By Mr. Jeff Crawley (IMCOM)January 25, 2013
FORT SILL, Okla. -- From the latest PT jacket to boonie hats to boots to Army Service Uniforms, the Fort Sill reclamation sale carries uniform items in like-new condition, with a good selection and at significant savings to Soldiers.
About once a month, the reclamation sale is held on a Saturday in Building 2102 Currie Road, between Randolph and Harper roads. The next sale is Feb. 2, 2013 from 8 a.m. to noon.
Clothing items came from recruits who did not complete initial entry training (IET) and returned their full uniform bags. Clothing is classified as Code B, meaning it is slightly used and has no tears, rips, etc. All clothing is laundered before it goes on sale. The only clothing not sold are personal items, like undergarments and socks.
"This is a great oppourtunity for Soldiers to get their required clothing at a greatly reduced price. In some cases you can't even tell the difference from a brand new uniform and a sale item," said Trevor Whitworth, Central Initial Issue Point facility manager. "It really stretches their clothing allowance."
All clothing is sold as is, and there are no returns or refunds. Items must be paid for with cash and taken when purchased. A military ID is required for purchase. Soldiers can only purchase up to the number of an item they would be authorized in their clothing bag.
Retirees can make purchases, but only on a select few items, such as duffle bags and belts, Whitworth said. Foreign military personnel are not authorized to shop at the sale.
About 175 people have shopped each of the past couple reclamation sales, spending between $7,000 and $10,000, Whitworth said. Money generated from sales is returned to the Department of Treasury.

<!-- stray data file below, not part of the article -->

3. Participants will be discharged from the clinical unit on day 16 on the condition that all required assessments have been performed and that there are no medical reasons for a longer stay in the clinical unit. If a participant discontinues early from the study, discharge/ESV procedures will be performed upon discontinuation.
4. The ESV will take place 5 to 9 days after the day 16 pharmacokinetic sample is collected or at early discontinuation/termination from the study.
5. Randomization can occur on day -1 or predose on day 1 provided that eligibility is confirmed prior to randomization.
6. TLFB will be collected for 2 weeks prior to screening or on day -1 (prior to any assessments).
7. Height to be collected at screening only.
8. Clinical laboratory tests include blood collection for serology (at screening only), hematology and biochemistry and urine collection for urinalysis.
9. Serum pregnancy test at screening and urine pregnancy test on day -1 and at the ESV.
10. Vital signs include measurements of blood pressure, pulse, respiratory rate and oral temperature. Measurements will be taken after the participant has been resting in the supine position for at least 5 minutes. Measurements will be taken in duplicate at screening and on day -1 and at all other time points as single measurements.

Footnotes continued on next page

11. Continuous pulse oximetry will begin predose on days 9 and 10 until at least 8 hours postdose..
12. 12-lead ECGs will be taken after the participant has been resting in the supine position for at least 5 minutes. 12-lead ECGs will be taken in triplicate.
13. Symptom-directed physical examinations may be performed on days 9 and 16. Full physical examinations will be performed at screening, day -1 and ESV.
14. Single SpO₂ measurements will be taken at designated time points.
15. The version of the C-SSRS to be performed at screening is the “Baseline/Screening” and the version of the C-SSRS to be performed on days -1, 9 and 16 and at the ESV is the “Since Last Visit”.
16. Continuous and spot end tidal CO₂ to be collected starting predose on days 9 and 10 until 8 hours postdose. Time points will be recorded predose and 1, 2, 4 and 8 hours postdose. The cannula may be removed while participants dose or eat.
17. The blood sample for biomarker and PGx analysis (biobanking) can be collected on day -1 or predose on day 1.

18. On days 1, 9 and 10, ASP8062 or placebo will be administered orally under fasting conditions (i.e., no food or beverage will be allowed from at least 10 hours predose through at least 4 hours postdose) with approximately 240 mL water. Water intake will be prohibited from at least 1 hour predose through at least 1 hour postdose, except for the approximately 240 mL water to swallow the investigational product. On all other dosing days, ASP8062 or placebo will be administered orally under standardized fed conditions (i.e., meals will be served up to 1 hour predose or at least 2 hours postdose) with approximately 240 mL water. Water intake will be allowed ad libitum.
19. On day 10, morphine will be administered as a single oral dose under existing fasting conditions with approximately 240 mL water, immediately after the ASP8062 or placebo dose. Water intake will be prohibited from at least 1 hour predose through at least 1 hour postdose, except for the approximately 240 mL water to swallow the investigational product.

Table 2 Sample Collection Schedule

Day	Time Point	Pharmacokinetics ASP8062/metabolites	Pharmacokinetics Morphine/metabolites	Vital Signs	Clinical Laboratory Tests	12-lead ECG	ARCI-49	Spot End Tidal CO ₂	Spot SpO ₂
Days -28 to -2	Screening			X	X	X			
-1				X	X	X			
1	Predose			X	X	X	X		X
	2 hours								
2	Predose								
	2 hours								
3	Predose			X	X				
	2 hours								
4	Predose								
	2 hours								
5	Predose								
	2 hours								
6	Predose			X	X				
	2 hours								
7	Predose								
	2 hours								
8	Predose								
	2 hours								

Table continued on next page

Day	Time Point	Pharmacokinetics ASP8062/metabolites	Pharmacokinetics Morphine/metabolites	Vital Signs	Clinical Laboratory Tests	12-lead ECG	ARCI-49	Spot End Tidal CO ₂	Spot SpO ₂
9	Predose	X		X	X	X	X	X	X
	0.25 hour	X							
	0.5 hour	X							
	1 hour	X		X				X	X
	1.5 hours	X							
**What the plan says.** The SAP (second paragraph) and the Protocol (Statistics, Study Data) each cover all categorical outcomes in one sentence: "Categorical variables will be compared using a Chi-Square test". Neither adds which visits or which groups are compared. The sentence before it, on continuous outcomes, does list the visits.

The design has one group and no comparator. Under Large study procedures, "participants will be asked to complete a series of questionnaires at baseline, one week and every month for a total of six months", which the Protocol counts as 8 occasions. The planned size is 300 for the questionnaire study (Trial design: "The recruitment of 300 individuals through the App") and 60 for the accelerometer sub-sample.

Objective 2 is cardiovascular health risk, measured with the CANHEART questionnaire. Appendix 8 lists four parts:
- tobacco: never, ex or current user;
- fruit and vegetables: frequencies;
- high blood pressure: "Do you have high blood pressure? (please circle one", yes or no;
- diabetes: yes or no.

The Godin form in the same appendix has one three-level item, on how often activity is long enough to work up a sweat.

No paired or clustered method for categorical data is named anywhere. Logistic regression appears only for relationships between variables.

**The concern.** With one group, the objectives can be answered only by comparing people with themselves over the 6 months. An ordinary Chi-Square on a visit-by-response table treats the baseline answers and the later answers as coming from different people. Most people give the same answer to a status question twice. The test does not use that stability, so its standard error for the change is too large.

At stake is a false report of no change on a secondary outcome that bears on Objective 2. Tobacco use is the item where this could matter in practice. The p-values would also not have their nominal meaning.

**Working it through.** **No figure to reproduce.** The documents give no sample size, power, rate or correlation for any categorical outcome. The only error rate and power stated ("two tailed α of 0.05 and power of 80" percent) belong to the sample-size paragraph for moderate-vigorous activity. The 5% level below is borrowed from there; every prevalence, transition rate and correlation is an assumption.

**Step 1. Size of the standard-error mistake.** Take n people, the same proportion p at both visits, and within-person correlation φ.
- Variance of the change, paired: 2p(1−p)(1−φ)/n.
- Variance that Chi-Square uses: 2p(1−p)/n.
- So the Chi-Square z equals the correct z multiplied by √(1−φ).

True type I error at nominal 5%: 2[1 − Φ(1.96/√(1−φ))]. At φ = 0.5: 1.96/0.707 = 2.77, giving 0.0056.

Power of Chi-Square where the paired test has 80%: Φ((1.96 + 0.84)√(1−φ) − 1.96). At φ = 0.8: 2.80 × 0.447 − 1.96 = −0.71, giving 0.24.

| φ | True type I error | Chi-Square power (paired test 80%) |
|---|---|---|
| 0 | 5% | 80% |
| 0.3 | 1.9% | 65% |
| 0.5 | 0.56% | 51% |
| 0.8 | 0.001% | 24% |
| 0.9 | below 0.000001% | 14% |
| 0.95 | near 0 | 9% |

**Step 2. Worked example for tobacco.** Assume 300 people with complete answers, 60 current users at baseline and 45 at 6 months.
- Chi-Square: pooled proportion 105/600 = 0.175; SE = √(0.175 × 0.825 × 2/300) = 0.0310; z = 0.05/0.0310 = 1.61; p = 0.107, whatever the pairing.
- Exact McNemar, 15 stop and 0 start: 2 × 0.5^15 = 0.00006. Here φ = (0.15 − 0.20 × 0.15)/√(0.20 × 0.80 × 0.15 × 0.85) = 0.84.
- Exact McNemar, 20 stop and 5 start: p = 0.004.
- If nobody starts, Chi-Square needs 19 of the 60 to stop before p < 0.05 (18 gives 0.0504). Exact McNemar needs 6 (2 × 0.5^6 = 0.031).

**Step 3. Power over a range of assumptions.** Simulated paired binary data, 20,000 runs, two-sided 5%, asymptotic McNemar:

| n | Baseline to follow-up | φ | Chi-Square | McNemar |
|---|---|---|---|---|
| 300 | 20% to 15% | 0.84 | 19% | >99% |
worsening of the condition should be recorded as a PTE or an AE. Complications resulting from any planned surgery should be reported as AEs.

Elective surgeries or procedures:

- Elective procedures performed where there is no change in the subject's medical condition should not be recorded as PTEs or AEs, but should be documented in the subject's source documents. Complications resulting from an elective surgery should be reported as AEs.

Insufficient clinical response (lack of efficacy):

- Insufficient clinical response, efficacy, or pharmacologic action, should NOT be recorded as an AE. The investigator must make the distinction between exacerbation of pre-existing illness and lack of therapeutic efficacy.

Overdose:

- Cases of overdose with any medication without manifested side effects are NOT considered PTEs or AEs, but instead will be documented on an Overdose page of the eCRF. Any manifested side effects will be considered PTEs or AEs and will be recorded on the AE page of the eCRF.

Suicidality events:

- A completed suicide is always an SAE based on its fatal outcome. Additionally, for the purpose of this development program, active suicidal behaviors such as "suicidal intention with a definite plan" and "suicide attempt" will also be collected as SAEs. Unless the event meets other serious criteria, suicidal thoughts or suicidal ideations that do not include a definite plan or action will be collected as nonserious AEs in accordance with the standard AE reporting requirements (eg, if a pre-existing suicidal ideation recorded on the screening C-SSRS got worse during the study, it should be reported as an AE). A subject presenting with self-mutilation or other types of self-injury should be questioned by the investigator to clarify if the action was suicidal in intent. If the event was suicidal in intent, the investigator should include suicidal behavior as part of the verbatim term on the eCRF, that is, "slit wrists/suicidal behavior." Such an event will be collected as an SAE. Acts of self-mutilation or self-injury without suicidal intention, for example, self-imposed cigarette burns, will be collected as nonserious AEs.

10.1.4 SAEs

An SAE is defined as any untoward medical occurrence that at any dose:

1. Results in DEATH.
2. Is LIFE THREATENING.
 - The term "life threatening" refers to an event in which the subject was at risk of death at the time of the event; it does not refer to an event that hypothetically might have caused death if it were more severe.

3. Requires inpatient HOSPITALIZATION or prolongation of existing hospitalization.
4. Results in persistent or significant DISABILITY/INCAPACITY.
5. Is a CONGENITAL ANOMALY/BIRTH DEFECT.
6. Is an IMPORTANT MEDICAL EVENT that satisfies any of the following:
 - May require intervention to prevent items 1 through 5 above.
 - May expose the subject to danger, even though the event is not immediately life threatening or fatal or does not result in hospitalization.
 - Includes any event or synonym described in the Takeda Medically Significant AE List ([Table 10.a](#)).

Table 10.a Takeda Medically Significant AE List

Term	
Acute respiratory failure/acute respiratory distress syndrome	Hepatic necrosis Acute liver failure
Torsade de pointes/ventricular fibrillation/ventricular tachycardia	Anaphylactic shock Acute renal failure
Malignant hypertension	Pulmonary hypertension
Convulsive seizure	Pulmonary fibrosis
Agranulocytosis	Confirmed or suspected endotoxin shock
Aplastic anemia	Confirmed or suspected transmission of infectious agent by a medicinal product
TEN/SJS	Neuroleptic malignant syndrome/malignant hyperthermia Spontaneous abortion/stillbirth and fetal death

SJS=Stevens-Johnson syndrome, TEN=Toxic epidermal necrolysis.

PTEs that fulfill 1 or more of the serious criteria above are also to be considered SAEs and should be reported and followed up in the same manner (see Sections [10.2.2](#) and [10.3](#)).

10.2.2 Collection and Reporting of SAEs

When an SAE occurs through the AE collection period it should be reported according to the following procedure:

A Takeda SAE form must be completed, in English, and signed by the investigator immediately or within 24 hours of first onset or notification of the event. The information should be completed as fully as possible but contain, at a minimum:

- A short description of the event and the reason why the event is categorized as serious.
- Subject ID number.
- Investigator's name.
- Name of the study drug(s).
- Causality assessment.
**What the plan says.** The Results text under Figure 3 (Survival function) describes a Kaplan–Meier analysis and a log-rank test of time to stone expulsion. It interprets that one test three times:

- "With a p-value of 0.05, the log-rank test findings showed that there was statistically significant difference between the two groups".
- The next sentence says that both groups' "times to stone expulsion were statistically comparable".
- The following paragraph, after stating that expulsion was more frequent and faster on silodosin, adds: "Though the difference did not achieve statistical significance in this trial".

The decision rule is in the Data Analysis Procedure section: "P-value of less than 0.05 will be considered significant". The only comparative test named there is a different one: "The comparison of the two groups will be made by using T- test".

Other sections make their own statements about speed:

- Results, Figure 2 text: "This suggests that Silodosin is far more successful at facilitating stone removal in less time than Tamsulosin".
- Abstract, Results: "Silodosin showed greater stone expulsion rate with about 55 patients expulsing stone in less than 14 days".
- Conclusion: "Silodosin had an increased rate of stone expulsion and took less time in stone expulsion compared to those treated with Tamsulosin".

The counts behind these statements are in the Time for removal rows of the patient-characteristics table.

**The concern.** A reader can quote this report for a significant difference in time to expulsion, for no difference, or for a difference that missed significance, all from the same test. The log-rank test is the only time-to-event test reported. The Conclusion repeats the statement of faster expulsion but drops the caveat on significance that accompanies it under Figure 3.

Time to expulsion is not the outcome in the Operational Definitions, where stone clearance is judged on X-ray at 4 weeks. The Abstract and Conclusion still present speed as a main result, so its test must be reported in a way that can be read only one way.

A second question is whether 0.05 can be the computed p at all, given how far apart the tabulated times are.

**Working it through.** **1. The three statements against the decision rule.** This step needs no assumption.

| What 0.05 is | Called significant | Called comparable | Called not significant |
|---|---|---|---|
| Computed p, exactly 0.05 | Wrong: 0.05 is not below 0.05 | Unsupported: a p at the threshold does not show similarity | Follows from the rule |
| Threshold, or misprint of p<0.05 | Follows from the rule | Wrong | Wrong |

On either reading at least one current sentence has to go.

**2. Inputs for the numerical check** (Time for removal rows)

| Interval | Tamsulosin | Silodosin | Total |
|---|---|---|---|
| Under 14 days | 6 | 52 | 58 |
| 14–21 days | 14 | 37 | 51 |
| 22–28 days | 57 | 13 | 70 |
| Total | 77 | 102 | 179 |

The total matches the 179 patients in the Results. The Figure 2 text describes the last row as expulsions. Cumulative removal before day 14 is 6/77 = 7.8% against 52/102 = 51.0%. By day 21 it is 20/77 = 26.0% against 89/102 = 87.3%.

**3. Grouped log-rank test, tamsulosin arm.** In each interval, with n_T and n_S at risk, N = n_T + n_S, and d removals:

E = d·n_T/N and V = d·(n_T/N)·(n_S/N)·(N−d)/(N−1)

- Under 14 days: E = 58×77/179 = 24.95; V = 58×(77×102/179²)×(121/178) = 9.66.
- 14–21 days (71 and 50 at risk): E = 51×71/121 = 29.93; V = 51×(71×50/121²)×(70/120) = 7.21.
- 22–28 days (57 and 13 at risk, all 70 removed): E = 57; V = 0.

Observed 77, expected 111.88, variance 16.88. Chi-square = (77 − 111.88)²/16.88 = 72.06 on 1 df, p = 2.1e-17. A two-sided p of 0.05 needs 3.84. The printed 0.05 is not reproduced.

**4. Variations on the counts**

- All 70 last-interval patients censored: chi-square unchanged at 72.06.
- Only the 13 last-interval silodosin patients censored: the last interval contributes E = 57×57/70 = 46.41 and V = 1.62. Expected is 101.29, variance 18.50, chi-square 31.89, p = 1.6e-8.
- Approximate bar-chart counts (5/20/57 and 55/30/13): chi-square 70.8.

Items that are not sold are held over to the next sale. Those that just won't sell, such as really odd sizes, are turned over to the Defense Reutilization and Marketing Office for disposition.
The most popular items are Army Combat Uniforms (ACU), Whitworth said.
"You can get ACUs here for $10 a top, and $10 a bottom," he said.
Other popular items include PT uniforms, caps, gloves and duffle bags. Seasonal items tend to linger until that season, Whitworth said. He noted the facility had a run on winter boots during its December sale.
Standing in the checkout line Dec. 8, Spc. Natasha McTyre, 168th Brigade Support Battalion, had her hands full of PT gear. It was the third time she had shopped at the reclamation sale.
"The prices here are a lot cheaper than what you would normally pay," she said. "You have to get up pretty early to get in line, but the prices are worth it."
A line does form outside the building, however, customers get inside pretty quick, and the checkout line moves rapidly. It's when new items, like when ACUs first came out, that customers begin to line up at 3 a.m., Whitworth said.
Not every installation has a reclamation sale, he said. Other posts that have such sales include forts Leonard Wood, Jackson and Benning, because they, too, have central initial issue point facilities.
It's about eight weeks after the summer surge that the reclamation sale gets most of its clothing.
"Percentagewise you get more (clothing) back, because you're trying to push more (recruits) through," Whitworth said.
Because females attend IET here, the sale is able to provide a decent selection of women's uniform items, too.
One of the benefits of the sale is it also allows the Clothing Turn-in Point facility to provide Fort Sill drill and platoon sergeants with uniforms. They are authorized to annually swap out four sets of ACUs and a PT uniform for free, said Luis Navas, supply and services chief.
2nd Lt. Jerry Hedrick, 1st Battalion, 17th Field Artillery, said he attends the reclamation sale about every two to three months, looking for high wear-out items, such as ACUs and PT gear.
"I've never had an issue with finding my size in any item," said Hedrick, who stands 5-feet 8-inches.
Although Soldiers get a clothing allowance annually, the reclamation sale is a great way for Soldiers to replace items throughout the year because of the prices, Hedrick said.
"I always tell my Soldiers about the sale," he said.